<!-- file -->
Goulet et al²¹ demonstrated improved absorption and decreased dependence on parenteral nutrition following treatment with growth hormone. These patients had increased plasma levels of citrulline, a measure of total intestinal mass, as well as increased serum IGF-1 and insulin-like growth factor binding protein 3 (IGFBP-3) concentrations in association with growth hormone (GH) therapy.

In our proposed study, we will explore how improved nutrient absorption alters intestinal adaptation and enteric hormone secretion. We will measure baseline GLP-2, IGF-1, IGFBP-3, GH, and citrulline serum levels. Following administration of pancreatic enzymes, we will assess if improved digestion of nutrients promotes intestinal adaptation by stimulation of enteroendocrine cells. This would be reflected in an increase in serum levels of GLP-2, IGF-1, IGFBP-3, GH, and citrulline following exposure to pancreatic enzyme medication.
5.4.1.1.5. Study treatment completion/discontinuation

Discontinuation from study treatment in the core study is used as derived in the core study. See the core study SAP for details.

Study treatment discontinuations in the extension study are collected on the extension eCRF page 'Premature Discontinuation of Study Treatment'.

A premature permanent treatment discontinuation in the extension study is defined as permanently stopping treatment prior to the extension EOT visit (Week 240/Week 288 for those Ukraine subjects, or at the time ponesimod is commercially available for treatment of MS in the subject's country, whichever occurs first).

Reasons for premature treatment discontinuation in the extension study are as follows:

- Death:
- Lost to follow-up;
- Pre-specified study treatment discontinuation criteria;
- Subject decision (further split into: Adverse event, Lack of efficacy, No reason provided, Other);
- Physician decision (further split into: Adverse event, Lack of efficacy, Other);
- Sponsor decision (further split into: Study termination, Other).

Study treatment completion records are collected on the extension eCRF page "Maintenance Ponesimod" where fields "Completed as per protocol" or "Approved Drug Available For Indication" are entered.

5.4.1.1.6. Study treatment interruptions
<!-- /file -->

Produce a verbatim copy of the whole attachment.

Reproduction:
Goulet et al²¹ demonstrated improved absorption and decreased dependence on parenteral nutrition following treatment with growth hormone. These patients had increased plasma levels of citrulline, a measure of total intestinal mass, as well as increased serum IGF-1 and insulin-like growth factor binding protein 3 (IGFBP-3) concentrations in association with growth hormone (GH) therapy.

In our proposed study, we will explore how improved nutrient absorption alters intestinal adaptation and enteric hormone secretion. We will measure baseline GLP-2, IGF-1, IGFBP-3, GH, and citrulline serum levels. Following administration of pancreatic enzymes, we will assess if improved digestion of nutrients promotes intestinal adaptation by stimulation of enteroendocrine cells. This would be reflected in an increase in serum levels of GLP-2, IGF-1, IGFBP-3, GH, and citrulline following exposure to pancreatic enzyme medication.
5.4.1.1.5. Study treatment completion/discontinuation

Discontinuation from study treatment in the core study is used as derived in the core study. See the core study SAP for details.

Study treatment discontinuations in the extension study are collected on the extension eCRF page 'Premature Discontinuation of Study Treatment'.

A premature permanent treatment discontinuation in the extension study is defined as permanently stopping treatment prior to the extension EOT visit (Week 240/Week 288 for those Ukraine subjects, or at the time ponesimod is commercially available for treatment of MS in the subject's country, whichever occurs first).

Reasons for premature treatment discontinuation in the extension study are as follows:

- Death:
- Lost to follow-up;
- Pre-specified study treatment discontinuation criteria;
- Subject decision (further split into: Adverse event, Lack of efficacy, No reason provided, Other);
- Physician decision (further split into: Adverse event, Lack of efficacy, Other);
- Sponsor decision (further split into: Study termination, Other).

Study treatment completion records are collected on the extension eCRF page "Maintenance Ponesimod" where fields "Completed as per protocol" or "Approved Drug Available For Indication" are entered.

5.4.1.1.6. Study treatment interruptions